Whether anyone cares, other than airline labor, is also not in doubt...they don't! Must we go over this constantly, or will it suffice to say that people will ALWAYS say that airline labor is overpaid and underworked because they have no idea what we do and how hard we have to work to be able to do it?

mancityfan
 

Tango-Bravo

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Aug 29, 2002
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[blockquote]
----------------
On 10/1/2002 9:41:50 AM Farley wrote:

The pretext is that Shareholder value is all that matters. Why shouldn't a company provide value to it's employees as well? Is that so far fetched?
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[/blockquote]


Southwest has always shunned the pretext that shareholder value is all that matters. In fact, shareholder value ranks third in their priorities which are: 1) Take care of the Employees, who will 2) Take care of the Customers, which will 3) Make the Shareholders happy. It has been consistenly successful for over 30 years in the best of times, the worst of times and everything in-between.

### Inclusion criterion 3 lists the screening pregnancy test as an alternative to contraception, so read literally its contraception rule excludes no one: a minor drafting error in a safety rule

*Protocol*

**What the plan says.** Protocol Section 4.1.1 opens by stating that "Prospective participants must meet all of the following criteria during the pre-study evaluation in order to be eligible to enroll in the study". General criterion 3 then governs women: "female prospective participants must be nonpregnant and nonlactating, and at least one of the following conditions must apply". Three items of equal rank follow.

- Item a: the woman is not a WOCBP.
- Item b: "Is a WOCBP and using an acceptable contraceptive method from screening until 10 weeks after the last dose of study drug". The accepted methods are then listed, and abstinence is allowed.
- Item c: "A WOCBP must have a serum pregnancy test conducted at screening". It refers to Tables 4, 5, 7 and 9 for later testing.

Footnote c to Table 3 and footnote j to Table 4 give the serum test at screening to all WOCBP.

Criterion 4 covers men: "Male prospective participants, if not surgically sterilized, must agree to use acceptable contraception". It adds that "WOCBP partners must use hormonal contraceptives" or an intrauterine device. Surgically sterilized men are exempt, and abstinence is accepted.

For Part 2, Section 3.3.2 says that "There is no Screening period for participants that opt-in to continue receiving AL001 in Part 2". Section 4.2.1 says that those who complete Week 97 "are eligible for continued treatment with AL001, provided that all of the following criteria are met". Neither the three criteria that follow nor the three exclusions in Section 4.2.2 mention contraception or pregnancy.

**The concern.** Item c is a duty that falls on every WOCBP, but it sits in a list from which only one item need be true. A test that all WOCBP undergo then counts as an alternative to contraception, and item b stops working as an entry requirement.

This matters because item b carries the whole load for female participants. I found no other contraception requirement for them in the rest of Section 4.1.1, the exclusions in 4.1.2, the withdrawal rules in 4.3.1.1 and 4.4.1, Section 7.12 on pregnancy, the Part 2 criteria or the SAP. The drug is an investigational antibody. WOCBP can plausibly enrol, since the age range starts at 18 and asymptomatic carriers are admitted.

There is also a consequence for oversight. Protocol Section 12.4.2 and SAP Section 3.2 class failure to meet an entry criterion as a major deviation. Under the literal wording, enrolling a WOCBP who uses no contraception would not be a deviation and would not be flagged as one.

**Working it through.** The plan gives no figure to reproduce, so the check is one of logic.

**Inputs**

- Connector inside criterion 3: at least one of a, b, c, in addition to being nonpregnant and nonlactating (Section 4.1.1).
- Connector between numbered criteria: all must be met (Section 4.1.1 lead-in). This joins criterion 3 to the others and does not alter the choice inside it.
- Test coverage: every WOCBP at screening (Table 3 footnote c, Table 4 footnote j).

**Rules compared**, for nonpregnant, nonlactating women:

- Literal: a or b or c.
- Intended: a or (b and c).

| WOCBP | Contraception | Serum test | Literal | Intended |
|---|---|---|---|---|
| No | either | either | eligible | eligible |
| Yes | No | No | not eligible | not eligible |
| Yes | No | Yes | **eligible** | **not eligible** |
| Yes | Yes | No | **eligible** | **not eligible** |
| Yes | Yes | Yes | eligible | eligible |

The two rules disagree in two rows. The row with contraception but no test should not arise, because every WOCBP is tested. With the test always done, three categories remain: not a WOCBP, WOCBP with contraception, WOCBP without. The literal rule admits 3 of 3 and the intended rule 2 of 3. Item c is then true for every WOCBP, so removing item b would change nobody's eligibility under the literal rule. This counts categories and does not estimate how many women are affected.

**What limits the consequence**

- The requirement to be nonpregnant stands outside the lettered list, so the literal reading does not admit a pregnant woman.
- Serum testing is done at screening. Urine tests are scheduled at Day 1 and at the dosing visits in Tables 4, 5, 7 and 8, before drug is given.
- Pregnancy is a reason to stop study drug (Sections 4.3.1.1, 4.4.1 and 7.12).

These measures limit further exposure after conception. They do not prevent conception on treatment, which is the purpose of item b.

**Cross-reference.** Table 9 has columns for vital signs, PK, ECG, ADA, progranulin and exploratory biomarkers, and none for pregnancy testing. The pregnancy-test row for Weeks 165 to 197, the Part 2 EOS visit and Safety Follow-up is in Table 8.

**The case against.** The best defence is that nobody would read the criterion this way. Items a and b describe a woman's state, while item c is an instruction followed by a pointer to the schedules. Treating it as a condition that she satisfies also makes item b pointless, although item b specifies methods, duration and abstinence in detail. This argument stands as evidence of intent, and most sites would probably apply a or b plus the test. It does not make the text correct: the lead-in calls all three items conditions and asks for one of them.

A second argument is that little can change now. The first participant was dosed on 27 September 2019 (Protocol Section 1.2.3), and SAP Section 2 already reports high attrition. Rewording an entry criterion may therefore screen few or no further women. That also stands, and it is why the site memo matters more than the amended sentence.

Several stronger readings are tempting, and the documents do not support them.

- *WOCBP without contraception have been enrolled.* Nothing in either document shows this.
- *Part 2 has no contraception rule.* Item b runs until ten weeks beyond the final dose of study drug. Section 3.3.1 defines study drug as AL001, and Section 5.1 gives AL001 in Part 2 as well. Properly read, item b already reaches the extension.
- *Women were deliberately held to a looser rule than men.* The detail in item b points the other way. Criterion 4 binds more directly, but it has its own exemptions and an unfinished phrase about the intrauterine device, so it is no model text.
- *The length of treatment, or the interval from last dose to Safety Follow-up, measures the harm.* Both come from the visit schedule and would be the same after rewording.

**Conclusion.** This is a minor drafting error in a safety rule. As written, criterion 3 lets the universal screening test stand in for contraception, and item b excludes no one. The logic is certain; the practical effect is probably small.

The managements of the full-service majors have demonstrated that they are either 1) so stupid or inattentive that they've missed the obvious formula for success or 2) they are so determined to avoid acknowledging that Herb is right that they prefer to remain in their ongoing malaise than to do what works to the benefit of all concerned.
 

JS

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Aug 24, 2002
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Re Why shouldn't a company provide value to it's employees as well? Is that so far fetched?

The company already does that. It's called a paycheck.